Nancy Clarke oversees nearly every blossom to grace the White House. From state dinners and the family residence to the Oval Office and even Air Force One, the 64-year-old makes sure that each arrangement has the proper color, shape and feel.
"I think flowers add a special warmth to a room, they sort of set the mood, set the tone, and I just think it helps the people coordinate better, get along better," Clarke said on a recent afternoon from her station at the White House flower shop.
She and her staff of three work with flowers shipped in from around the world. She said they try to buy locally grown varieties, but have access to gardens globally.
At the White House, everything must be fresh and silk is a bad word. For a florist, it is the ultimate post.
"I can't even begin to tell you how wonderful it is to have had this job," Clarke said.
It's a job that has carried her through six presidents and soon, it will come to an end. After 30 years at 1600 Pennsylvania Avenue, Clarke will leave to spend time with her family, which has just welcomed a new grandchild. May 29 marked her final day in what has been an extraordinary career.
Clarke began as a White House flower shop volunteer in 1978. She joined the staff a few years later, and eventually rose to chief florist. She has worked closely with each first lady along the way.
"Every first lady has her selection, her choice, her look," Clarke said.
Roslyn Carter often chose flowers from her own backyard.
"Her favorite flowers seemed to be white camellias from her garden," Clarke said.
Nancy Reagan preferred brighter flowers, particularly peonies.
Hillary Clinton enjoyed tropical flowers, like birds of paradise.
Clarke worked closely with Laura Bush on her selection of the Bush White House china. With Clarke's help, Laura Bush chose a green pattern because it would match any and every flower.
As for Michelle Obama?
"She seems to, as far as I can tell, really enjoy everything," Clarke said.
After thirty years serving at the pleasure of the president, Clarke has developed her top three most valuable tips.
1. Cut stems at an angle -- to expose as much of cut stem as possible.
2. Criss-cross the first few stems to create a base for the arrangement.
3. Use a few drops of a diluted bleach solution (3 parts water, 1 part bleach) to keep the water fresh.
Clarke also showed us how to design an arrangement fit for a state dinner, click HERE to watch the tutorial.
Apparently, President Barack Obama also enjoys Clarke's work. The first time they met, Clarke remembered, "He said to me, 'My favorite thing about living in the White House are the flowers.'"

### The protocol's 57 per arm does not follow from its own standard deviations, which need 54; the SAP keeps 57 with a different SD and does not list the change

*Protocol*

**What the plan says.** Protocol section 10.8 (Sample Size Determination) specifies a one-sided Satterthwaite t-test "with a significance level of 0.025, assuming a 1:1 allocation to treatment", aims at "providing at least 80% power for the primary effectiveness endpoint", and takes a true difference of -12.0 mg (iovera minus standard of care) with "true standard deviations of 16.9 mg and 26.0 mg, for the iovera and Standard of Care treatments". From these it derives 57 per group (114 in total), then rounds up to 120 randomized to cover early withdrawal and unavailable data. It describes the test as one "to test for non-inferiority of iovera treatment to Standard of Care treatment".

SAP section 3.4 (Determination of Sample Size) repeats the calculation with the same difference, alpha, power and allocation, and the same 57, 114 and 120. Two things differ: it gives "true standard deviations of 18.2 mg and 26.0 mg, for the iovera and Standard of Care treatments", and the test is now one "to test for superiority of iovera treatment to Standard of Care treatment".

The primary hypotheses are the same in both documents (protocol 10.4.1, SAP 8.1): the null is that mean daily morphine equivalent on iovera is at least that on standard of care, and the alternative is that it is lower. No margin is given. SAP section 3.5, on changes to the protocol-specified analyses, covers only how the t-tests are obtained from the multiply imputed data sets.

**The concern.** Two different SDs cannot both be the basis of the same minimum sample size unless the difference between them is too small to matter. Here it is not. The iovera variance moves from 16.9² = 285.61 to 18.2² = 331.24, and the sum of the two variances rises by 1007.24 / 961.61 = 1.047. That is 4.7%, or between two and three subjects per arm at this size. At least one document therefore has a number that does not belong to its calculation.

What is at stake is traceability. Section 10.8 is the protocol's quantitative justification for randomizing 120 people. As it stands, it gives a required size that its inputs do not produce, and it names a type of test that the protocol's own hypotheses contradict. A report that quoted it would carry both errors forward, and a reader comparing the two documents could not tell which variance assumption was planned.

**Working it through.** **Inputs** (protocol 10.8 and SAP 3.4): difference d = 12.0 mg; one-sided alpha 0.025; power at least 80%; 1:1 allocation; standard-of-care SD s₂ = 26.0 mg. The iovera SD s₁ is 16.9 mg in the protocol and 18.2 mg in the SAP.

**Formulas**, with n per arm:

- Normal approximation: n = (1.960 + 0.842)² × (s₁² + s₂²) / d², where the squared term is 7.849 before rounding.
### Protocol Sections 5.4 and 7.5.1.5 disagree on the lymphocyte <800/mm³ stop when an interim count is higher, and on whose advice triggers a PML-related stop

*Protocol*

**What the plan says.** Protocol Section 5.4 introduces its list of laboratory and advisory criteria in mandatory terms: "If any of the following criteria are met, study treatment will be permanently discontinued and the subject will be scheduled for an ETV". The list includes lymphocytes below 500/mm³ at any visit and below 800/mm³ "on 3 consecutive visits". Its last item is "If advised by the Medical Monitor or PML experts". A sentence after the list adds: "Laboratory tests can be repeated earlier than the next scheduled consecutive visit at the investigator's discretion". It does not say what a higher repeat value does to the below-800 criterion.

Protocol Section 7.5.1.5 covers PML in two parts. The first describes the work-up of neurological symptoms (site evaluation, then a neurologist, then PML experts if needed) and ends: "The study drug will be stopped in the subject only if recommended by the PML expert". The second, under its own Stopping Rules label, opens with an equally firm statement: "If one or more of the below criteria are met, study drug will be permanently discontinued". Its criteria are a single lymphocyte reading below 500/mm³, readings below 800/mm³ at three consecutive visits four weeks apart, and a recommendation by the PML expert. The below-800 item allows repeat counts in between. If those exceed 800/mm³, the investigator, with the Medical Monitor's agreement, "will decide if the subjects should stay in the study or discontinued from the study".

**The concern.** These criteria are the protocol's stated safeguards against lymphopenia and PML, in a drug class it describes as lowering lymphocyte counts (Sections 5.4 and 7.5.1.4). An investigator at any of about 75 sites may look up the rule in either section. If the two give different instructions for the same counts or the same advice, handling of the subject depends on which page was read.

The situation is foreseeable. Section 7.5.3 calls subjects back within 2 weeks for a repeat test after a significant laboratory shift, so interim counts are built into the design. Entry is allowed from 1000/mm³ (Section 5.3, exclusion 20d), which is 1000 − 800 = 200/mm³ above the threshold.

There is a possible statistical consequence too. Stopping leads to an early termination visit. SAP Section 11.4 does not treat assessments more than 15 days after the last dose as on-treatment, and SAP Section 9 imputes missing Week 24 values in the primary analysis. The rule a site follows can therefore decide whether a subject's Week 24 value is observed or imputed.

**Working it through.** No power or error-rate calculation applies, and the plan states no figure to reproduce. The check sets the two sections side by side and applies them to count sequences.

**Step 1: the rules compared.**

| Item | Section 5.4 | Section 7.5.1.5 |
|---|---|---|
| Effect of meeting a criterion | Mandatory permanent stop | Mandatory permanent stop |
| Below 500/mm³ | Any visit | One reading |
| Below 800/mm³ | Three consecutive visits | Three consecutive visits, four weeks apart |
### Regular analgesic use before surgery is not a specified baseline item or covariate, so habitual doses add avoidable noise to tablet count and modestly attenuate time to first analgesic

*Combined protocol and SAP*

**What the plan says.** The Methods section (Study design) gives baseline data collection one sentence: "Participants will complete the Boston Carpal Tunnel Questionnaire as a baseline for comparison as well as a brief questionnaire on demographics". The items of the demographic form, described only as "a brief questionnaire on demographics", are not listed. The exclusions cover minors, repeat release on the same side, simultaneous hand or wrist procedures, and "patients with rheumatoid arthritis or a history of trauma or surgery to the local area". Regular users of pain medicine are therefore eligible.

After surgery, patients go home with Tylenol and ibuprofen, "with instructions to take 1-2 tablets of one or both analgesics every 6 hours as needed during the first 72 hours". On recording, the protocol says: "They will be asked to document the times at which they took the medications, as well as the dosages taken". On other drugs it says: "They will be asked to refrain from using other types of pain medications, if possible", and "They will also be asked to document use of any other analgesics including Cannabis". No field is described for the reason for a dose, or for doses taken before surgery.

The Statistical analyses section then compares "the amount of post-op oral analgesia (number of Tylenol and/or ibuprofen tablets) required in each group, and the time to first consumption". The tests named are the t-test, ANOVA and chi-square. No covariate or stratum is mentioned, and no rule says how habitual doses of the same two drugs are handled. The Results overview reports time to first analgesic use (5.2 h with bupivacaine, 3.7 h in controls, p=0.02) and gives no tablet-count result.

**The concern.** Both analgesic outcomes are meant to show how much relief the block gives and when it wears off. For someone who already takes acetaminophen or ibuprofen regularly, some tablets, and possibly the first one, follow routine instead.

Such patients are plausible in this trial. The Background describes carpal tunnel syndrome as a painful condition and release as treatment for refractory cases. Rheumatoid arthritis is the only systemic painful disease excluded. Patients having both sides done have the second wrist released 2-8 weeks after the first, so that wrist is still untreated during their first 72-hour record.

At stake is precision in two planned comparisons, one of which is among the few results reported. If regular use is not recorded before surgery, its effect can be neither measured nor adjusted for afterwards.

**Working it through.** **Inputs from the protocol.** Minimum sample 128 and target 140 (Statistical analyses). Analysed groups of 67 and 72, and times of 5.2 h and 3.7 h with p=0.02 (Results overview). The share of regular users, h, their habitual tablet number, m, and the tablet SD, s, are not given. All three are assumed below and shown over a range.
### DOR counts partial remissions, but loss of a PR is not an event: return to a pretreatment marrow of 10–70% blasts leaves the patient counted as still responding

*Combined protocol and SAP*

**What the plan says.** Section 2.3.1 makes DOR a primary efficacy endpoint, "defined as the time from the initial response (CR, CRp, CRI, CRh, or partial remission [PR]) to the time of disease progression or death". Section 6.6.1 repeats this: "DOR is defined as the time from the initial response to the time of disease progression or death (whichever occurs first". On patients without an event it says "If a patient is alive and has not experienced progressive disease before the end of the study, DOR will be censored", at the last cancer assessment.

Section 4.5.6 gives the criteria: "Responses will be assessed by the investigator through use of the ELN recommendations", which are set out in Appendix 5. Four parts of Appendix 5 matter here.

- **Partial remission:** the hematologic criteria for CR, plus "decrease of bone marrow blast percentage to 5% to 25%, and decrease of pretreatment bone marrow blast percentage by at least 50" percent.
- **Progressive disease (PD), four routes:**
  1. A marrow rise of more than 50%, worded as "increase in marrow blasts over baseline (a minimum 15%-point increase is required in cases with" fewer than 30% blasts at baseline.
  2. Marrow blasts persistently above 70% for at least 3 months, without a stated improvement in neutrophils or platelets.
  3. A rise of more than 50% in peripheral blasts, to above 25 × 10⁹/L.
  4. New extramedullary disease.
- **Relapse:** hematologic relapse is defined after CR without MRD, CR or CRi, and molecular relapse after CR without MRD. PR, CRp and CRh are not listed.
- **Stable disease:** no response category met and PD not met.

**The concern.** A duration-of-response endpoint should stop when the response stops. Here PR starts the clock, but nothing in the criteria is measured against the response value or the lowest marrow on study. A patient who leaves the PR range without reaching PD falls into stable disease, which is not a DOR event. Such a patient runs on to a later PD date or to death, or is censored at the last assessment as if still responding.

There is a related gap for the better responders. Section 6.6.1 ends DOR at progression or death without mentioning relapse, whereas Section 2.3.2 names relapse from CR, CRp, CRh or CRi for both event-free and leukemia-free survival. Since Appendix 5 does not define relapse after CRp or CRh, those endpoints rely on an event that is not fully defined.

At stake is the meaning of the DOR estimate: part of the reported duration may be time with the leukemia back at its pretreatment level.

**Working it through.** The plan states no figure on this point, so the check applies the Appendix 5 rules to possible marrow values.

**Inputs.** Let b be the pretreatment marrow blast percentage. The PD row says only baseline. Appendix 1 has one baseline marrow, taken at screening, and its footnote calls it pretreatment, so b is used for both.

Flowers in the Oval Office tend to be more subtle. A small collection of roses in a vase on a side table is preferred over large arrangements because "it's a place of business," Clarke said.
In that place of business, President George W. Bush made clear that he enjoyed coral colored roses.
Clarke remembers changing them to red.
"That lasted about five minutes," she laughed.
In working so regularly with the first ladies, Clarke said she has grown incredibly close with each of the families to come through the White House.
She recalled one particularly moving moment when President Ronald Reagan sent a special request for his wife after her breast cancer surgery.
"They asked if I would prepare a bouquet of her favorite flowers and meet him downstairs so he could take them to her," she said.
Politics can also come into play when it comes to floral presentations. Clarke has received briefings from the State Department on foreign flower protocol.
"Oh, yes," she said, "because in some countries, like Muslim countries, for example, you wouldn't have white flowers. Those are very funereal flowers. So, you're very careful."
Clarke will especially miss Christmas time at the White House. The flower shop is responsible for all of the elaborate decorations, such as wreaths, ornaments and trees.
Planning for the December holiday usually begins right after Easter. Preparations already are underway for the Obama's first holiday season.
Even after three decades, the majesty of working at the White House has yet to fade.
"When I come in and I drive past the outside of the White House, because it's dark when I get here, and I can see the flag with the lights on it, I mean, it's overwhelming," she said, "It never gets old."